The Turkish Baths

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RSteve

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I had to buy a few groceries today. One of the female shoppers in the store appeared to be in her 50s, quite heavy, and close to 6 ft.tall, covered up and down her arms and legs with what looked like amateur done tattoos. It brought to mind the first time I saw tattoos on anyone.
In downtown St. Paul, when I was a child, there was a large bowling alley (Harkins Lanes) on two main floors. In the basement was Billbows Billiards and Turkish baths. My father would go there to bowl with friends, then they'd all go downstairs to sit around in heavy white terry bathrobes, drink Seagrams 7 or V.O., smoke cigars and play poker. Then they'd all go into the steam room to de-stink from the cigars and booze before they went home to their wives and kids. But, every couple of months, all the guys who had sons brought them along. We watched our fathers bowl, then when they played poker, we played board games like monopoly, or watched our older brothers play. We also had ginger ale to drink, while our fathers usually drank S7 or V.O. with ginger ale. We boys all brought our own terry bathrobes for the steam and shower.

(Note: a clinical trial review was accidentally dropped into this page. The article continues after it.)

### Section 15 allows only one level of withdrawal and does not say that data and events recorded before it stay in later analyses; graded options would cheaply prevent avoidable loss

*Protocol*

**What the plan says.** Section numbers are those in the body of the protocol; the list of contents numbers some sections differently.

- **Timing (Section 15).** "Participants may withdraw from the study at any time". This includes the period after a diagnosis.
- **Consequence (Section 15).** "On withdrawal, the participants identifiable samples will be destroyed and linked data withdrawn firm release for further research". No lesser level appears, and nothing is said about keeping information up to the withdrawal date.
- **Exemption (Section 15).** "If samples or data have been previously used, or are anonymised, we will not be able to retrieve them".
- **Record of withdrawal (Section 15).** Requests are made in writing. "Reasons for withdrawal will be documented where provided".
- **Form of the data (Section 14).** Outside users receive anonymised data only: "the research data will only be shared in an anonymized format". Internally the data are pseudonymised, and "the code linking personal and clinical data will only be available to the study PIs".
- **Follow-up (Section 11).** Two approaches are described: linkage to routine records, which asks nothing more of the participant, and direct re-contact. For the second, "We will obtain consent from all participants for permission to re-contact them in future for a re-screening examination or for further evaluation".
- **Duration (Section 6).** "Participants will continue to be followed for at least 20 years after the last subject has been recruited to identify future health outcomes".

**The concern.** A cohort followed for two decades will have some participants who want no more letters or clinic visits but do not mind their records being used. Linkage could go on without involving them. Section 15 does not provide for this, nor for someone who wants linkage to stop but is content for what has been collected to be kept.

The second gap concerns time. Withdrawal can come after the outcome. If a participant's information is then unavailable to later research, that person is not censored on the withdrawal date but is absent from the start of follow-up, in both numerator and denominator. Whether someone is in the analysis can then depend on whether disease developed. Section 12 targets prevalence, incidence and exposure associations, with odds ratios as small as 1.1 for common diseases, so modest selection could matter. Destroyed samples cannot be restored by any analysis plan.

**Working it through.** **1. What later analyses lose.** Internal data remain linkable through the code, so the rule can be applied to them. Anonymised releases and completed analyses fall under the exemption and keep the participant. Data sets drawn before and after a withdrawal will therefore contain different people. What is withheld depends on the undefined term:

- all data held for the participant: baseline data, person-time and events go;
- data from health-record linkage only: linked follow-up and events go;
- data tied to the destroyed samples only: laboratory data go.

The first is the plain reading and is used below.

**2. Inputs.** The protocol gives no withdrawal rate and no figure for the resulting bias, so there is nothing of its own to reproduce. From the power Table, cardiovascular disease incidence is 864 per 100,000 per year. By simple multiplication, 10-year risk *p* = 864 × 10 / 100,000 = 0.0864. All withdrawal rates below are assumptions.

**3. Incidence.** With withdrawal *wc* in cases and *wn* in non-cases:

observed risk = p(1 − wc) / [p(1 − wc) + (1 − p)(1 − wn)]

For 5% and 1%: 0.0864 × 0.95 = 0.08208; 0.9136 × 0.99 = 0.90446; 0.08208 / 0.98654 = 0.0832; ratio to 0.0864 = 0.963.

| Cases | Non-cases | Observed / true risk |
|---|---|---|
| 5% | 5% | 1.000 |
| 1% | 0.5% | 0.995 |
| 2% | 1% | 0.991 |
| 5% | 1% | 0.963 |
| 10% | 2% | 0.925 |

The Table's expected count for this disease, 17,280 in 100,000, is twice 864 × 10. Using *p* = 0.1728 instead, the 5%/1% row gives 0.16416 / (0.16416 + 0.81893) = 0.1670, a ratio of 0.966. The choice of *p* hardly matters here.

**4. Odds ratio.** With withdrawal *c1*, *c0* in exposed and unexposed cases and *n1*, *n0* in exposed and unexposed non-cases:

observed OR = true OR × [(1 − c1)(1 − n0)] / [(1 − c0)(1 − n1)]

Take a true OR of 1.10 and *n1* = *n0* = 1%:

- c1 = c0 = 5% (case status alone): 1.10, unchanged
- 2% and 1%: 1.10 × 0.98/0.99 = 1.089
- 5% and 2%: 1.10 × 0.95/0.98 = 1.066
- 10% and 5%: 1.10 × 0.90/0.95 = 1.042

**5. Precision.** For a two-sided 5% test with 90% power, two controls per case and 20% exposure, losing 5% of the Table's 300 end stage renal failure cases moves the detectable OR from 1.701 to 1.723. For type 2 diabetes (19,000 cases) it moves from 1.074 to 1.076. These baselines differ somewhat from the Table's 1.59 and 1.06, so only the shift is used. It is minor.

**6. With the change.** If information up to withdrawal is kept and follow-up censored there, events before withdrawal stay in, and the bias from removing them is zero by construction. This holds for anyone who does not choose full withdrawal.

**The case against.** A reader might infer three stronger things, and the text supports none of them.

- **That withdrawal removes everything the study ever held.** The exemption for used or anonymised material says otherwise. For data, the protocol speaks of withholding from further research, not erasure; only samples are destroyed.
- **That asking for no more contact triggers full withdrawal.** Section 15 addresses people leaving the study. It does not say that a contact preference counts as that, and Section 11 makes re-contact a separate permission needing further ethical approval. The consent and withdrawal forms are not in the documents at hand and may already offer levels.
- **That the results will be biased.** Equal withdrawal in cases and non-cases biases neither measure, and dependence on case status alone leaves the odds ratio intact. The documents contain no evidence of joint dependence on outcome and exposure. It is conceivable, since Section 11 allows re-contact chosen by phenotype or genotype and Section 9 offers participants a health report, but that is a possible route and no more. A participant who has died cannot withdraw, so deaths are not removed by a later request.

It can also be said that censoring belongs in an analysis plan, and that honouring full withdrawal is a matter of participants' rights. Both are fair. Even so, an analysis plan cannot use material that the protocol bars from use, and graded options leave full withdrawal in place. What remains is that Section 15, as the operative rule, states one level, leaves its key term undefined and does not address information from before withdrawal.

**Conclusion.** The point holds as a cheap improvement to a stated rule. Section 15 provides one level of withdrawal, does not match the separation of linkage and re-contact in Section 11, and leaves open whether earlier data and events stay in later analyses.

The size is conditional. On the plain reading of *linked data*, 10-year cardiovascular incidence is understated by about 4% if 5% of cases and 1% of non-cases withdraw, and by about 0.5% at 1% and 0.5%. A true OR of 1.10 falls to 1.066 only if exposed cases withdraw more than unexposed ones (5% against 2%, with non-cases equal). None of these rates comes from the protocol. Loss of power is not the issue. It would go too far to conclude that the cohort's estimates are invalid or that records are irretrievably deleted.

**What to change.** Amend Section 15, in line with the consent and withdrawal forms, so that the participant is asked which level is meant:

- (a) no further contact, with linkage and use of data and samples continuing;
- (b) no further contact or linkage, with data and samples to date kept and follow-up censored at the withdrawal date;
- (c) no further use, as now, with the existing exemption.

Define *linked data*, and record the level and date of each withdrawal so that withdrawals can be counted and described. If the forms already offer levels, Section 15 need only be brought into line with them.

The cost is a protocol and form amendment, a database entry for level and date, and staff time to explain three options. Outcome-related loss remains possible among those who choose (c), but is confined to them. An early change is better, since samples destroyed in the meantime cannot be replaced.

Life was very different then. Almost all the fathers had been in some way part of the WWII effort, either as military or civilian. The steam room had a wood floor and tiered wood benches. There was some type of circular drum in the corner sitting on bricks. Inside the drum there was a gas burner covered with big rocks. Once the rocks were flamed and hot, somebody would splash water on them with pine or eucalyptus oil. Then everyone would peel off their robes to make them into cushions to sit on while they sweated. Modesty was a foreign concept.
Periodically, one of the guys steaming would lie face down on a bench. I suppose I was about six or seven years old, when I saw my first tattoo. I whispered to my dad why "that man" had a cartoon on his butt. "Ask him Stevie." He replied,
"During the War (of course he was referring to WWII, Korea hadn't begun) I was a fighter pilot. The pilot on my right wing and I were great friends. We vowed that sometime after the war, we'd get together and each of us would get a tattoo marking our service together. We waited almost five years, but now I've got Wiley Coyote and he's got Roadrunner."
 

Blackhorse

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Reading your numerous and varied posts is kinda like going through some of the sections I remember enjoying in Readers Digest…”Laughter the Best Medicine”…”Life in These United States”…”Humor in Uniform”…”Quotable Quotes”…”Points to Ponder”…etc. I love ‘em! 😊
 

Ranger107

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When I was a kid I occasionally stayed over with my aunt and grandma. She had a stash of old readers digest, maybe a hundred or more along with several of the RD condensed books. Read all of the books and many of the mags. They were very interesting and fun to read.
 
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